Minneapolis was among several cities with policies requiring police officers to intervene to stop colleagues from using unreasonable force, but that didn’t save George Floyd. Law enforcement experts say such rules run up against entrenched police culture and the fear of being ostracized and branded a “rat,” the Associated Press reports. In Minneapolis, two of the four officers involved were rookies and Derek Chauvin, a 19-year police veteran who put his knee on the back of Floyd’s neck despite his cries that he couldn’t breathe, was a training officer. “This is a lesson for every cop in America: If you see something that is wrong, you need to step in,” said Joseph Giacalone, a former New York police sergeant now at John Jay College of Criminal Justice. “There are a lot of gray areas in policing, but this was crystal clear. … You’re better off being ostracized by the group than going to prison for murder.”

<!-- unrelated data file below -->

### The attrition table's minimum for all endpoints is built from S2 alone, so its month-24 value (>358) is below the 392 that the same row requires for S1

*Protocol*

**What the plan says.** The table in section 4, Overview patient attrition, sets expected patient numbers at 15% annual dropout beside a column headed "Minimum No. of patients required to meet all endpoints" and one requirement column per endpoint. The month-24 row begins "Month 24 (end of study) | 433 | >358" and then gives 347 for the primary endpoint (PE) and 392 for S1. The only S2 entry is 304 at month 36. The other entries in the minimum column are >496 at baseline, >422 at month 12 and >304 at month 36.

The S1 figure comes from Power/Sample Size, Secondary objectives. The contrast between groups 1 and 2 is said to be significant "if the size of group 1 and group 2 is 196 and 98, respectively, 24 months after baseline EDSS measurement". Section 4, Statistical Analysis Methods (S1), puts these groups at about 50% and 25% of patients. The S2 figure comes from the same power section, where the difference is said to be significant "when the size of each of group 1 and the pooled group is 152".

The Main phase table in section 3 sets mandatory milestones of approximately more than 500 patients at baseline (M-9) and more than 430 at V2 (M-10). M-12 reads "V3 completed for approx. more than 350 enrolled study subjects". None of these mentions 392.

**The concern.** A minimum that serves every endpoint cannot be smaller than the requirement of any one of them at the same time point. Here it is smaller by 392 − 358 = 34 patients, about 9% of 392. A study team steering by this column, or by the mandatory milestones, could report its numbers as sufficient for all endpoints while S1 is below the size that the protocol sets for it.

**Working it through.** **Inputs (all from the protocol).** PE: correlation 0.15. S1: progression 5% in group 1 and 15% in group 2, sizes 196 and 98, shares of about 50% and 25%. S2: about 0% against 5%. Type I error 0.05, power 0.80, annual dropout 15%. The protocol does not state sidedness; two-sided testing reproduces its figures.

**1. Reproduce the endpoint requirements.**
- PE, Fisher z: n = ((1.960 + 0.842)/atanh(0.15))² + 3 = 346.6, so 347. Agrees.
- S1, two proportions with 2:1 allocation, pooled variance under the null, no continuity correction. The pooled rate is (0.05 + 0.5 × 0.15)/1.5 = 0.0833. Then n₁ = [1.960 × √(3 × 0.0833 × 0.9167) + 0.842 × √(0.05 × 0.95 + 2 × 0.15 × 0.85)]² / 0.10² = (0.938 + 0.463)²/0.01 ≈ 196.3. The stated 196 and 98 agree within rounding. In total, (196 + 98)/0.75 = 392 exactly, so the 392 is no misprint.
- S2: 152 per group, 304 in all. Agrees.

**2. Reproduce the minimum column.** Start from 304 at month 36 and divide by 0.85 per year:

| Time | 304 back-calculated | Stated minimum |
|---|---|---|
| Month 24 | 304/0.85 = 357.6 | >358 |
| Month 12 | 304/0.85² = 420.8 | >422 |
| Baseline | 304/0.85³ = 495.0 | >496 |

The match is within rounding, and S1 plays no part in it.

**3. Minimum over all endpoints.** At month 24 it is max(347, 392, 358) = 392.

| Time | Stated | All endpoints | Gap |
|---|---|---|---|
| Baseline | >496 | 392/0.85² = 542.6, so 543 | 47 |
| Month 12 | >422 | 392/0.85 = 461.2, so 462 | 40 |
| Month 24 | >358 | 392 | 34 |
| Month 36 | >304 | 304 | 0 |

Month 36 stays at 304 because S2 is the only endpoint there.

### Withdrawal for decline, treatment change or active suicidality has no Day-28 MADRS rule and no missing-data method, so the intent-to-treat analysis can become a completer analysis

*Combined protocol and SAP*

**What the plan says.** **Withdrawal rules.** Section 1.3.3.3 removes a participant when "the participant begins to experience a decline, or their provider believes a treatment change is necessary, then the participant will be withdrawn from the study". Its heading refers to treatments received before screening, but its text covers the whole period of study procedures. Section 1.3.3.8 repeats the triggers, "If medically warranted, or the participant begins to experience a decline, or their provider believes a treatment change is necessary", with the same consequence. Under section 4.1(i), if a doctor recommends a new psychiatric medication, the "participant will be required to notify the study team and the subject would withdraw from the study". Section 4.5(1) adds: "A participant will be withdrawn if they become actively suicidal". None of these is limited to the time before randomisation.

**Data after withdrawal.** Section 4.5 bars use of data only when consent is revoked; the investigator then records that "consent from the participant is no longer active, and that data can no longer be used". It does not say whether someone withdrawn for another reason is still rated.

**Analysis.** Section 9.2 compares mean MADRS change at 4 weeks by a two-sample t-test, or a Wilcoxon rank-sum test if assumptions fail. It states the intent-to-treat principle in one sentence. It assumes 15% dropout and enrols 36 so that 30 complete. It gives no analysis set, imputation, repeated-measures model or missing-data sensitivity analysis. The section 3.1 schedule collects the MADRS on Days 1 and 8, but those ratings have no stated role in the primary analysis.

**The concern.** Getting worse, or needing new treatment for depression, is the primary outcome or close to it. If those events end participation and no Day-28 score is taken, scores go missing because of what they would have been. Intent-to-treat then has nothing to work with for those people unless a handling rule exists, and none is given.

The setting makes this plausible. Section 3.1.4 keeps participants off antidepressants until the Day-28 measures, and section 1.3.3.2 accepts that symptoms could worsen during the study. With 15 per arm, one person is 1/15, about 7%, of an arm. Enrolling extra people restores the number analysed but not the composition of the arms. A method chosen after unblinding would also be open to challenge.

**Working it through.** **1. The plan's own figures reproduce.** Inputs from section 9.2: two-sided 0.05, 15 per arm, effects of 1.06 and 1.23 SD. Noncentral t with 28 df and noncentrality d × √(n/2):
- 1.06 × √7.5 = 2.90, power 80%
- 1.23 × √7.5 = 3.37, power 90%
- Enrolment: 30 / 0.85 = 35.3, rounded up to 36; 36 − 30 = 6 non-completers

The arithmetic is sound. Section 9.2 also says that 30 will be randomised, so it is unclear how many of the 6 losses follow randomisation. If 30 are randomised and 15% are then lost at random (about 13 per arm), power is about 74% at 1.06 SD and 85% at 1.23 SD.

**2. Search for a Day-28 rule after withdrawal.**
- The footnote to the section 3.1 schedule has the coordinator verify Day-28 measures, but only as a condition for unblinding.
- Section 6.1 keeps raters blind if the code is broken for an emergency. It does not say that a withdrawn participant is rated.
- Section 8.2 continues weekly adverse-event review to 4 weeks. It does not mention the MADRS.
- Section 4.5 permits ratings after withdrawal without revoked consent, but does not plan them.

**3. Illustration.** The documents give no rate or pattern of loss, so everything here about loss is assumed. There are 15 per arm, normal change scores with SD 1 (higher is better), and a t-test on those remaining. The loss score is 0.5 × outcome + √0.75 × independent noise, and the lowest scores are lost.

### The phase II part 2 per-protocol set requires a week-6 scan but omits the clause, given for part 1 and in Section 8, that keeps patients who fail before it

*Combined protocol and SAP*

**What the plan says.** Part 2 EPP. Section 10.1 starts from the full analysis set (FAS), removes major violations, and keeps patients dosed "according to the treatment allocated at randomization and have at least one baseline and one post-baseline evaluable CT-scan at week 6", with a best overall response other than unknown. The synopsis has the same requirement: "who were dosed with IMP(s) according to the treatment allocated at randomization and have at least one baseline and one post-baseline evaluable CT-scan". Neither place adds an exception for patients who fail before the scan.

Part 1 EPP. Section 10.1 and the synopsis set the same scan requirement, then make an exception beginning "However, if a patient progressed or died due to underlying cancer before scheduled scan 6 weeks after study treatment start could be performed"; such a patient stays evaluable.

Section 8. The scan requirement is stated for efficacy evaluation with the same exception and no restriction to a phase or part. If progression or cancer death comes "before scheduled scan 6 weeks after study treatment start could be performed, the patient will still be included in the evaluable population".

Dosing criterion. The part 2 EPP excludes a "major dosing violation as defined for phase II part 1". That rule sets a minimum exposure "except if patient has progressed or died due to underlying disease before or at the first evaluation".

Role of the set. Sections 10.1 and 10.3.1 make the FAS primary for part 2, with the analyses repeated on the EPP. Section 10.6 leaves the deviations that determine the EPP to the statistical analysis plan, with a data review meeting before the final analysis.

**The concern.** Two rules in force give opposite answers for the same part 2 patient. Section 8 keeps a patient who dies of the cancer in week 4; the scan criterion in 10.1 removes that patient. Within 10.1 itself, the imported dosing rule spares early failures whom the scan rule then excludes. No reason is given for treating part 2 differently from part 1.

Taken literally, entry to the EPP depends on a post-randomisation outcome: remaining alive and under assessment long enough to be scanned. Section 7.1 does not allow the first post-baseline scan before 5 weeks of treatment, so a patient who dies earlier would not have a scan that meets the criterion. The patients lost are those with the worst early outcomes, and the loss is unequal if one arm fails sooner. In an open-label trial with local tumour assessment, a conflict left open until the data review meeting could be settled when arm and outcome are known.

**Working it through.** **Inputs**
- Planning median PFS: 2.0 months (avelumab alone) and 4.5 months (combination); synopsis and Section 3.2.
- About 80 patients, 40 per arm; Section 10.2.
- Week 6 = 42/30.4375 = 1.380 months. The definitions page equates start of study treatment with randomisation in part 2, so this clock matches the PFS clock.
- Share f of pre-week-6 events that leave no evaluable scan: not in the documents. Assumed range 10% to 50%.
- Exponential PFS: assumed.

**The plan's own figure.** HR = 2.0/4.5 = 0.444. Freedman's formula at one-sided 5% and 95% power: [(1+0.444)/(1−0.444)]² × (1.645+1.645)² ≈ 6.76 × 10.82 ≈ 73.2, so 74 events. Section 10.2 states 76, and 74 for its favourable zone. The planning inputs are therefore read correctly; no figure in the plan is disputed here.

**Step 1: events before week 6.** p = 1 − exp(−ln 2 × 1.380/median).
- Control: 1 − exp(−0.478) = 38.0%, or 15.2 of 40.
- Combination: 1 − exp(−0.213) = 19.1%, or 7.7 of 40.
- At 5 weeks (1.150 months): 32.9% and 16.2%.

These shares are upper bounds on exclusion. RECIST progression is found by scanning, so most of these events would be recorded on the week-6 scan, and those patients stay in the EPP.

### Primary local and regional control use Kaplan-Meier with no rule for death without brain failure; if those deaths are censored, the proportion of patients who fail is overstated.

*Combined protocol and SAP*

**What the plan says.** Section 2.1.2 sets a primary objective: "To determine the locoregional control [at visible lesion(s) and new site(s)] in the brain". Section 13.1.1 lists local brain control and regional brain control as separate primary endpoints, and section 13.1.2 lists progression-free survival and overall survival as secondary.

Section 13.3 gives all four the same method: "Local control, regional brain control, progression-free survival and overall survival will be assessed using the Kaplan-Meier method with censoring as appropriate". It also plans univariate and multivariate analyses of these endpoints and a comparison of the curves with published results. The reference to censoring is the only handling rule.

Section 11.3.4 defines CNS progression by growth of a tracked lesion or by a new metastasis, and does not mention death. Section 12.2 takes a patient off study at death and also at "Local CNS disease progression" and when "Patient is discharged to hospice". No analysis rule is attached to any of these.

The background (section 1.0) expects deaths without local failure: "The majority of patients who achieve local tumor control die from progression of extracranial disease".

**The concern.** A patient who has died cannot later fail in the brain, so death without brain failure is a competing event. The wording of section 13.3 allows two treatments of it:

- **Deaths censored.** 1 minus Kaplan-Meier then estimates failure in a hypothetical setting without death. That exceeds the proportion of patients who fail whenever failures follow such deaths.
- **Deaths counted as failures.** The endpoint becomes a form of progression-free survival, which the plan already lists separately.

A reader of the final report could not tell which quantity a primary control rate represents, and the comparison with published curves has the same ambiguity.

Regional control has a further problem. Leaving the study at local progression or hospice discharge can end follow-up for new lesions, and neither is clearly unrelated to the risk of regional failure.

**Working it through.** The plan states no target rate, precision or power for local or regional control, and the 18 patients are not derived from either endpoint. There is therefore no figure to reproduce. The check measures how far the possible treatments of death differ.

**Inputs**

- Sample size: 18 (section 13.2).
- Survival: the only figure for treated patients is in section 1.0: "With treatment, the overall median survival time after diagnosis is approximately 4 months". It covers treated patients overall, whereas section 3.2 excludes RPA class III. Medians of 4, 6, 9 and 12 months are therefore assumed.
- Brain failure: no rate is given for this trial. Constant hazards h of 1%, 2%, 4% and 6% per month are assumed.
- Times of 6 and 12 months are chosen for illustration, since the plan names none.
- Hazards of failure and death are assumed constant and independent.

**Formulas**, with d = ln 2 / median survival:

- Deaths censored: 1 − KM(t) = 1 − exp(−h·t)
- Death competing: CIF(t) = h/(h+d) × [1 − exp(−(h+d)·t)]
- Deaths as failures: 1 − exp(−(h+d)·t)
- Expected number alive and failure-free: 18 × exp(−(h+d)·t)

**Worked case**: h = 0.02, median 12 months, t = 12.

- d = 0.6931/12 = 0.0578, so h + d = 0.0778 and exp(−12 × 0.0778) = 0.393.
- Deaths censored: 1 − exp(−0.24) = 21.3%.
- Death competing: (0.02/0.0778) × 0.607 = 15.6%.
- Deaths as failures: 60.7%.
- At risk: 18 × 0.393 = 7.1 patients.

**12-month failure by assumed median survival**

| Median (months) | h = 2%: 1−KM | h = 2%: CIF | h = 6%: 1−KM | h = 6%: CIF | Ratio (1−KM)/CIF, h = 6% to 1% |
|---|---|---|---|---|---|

Andrew Scott, a former Boca Raton, Fl., police chief who testifies in use-of-force cases, said, “They’re suffering the effects of an organizational culture that doesn’t allow that or reward that behavior. The fraternity of law enforcement is a tight fraternity and fraternities have a group think.” Attorneys for Thomas Lane and J. Alexander Kueng said both were on their fourth day as full-fledged cops during Floyd’s arrest, while Chauvin was a designated training officer. “They’re required to call him ‘Sir,’” said Lane’s attorney, Earl Gray. “He has 20 years’ experience. What is my client supposed to do but to follow what the training officer said? Is that aiding and abetting a crime?” “Duty to intervene” policies have been in place for years in New York City, Miami and New Orleans. Since the Floyd case, Dallas and Charlotte are among places that have enacted such policies.